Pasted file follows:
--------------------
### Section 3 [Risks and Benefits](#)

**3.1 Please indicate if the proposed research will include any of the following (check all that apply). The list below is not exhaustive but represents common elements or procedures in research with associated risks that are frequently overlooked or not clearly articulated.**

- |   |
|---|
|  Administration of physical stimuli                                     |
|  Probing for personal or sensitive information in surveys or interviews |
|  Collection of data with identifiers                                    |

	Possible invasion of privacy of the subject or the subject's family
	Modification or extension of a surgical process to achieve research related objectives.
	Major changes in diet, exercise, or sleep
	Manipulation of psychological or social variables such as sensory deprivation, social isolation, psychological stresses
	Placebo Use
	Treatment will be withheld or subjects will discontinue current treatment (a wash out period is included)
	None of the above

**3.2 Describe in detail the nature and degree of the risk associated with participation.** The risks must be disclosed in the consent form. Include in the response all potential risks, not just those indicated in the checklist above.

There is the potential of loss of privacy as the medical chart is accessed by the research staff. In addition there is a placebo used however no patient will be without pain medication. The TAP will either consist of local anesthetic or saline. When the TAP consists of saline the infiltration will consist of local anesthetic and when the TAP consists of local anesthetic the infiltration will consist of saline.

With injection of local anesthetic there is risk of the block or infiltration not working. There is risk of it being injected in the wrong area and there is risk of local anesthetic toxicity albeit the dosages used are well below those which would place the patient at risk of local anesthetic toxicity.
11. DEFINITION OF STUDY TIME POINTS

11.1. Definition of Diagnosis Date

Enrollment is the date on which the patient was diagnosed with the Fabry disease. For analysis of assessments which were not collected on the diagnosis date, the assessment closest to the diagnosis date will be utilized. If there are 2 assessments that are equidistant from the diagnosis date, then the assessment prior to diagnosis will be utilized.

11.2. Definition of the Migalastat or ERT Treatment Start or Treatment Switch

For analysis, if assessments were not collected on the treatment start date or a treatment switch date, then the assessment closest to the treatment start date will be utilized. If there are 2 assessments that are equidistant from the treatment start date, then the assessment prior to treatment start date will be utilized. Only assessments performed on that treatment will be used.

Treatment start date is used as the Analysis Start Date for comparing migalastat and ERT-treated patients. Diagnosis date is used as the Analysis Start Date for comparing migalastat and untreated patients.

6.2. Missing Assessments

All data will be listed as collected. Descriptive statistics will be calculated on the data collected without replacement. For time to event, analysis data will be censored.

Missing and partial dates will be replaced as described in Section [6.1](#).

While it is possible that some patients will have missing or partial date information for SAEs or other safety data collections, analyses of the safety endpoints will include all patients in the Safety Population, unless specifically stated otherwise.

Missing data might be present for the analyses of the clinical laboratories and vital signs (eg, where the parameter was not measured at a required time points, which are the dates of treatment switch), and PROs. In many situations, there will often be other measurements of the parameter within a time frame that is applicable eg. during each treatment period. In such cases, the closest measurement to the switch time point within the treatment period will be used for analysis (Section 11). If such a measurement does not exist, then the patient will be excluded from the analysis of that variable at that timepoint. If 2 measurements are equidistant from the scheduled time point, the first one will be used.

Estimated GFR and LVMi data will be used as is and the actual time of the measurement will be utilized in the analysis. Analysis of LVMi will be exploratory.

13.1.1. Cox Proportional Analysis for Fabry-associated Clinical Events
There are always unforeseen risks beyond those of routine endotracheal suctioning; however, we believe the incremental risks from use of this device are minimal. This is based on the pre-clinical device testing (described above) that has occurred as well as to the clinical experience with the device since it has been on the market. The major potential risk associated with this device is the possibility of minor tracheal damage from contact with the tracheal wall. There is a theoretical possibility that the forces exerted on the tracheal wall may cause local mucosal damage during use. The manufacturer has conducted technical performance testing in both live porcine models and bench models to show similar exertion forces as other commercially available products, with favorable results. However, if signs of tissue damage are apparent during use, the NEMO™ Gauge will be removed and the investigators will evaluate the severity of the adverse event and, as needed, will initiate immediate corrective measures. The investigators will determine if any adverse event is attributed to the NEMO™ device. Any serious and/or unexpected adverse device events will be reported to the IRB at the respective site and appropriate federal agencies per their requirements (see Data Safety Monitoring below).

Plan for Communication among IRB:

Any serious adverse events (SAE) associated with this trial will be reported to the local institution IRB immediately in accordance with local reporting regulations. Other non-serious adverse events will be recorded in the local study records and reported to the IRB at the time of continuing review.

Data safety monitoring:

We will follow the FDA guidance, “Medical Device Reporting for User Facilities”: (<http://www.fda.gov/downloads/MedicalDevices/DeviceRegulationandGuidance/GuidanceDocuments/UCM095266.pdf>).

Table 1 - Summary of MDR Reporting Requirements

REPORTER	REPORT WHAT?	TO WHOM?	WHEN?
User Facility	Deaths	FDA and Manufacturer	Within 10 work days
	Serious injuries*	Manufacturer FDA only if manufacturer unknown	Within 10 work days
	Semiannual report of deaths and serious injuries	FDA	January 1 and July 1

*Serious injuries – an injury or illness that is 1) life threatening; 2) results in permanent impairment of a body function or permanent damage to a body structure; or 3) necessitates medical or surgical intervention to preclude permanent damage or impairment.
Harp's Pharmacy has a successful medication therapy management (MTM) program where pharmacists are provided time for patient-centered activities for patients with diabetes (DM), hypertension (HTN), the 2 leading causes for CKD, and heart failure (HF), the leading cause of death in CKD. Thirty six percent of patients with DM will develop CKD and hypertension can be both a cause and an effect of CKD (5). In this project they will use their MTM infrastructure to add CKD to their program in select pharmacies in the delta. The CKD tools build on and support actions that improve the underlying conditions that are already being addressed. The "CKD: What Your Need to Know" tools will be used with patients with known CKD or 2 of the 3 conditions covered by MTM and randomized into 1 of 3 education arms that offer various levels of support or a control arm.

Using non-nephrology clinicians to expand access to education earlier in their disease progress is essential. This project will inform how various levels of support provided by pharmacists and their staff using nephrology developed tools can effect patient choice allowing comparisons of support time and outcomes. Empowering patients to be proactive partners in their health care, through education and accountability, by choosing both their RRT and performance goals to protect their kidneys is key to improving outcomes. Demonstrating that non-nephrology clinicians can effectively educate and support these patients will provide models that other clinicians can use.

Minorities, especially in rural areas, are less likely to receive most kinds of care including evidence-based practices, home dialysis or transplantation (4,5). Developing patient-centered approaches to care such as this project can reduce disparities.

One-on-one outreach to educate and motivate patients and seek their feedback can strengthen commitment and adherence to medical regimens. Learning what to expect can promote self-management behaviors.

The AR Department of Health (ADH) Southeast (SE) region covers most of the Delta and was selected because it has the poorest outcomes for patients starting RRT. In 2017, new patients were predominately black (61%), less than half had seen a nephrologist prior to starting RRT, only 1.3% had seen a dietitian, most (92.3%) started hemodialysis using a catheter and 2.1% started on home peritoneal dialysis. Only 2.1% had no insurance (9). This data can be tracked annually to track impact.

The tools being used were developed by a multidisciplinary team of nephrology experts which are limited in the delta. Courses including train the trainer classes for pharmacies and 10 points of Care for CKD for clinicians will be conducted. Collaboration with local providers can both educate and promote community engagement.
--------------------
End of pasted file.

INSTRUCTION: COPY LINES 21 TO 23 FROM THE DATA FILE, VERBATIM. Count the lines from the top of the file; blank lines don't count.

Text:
11.2. Definition of the Migalastat or ERT Treatment Start or Treatment Switch

For analysis, if assessments were not collected on the treatment start date or a treatment switch date, then the assessment closest to the treatment start date will be utilized. If there are 2 assessments that are equidistant from the treatment start date, then the assessment prior to treatment start date will be utilized. Only assessments performed on that treatment will be used.

Treatment start date is used as the Analysis Start Date for comparing migalastat and ERT-treated patients. Diagnosis date is used as the Analysis Start Date for comparing migalastat and untreated patients.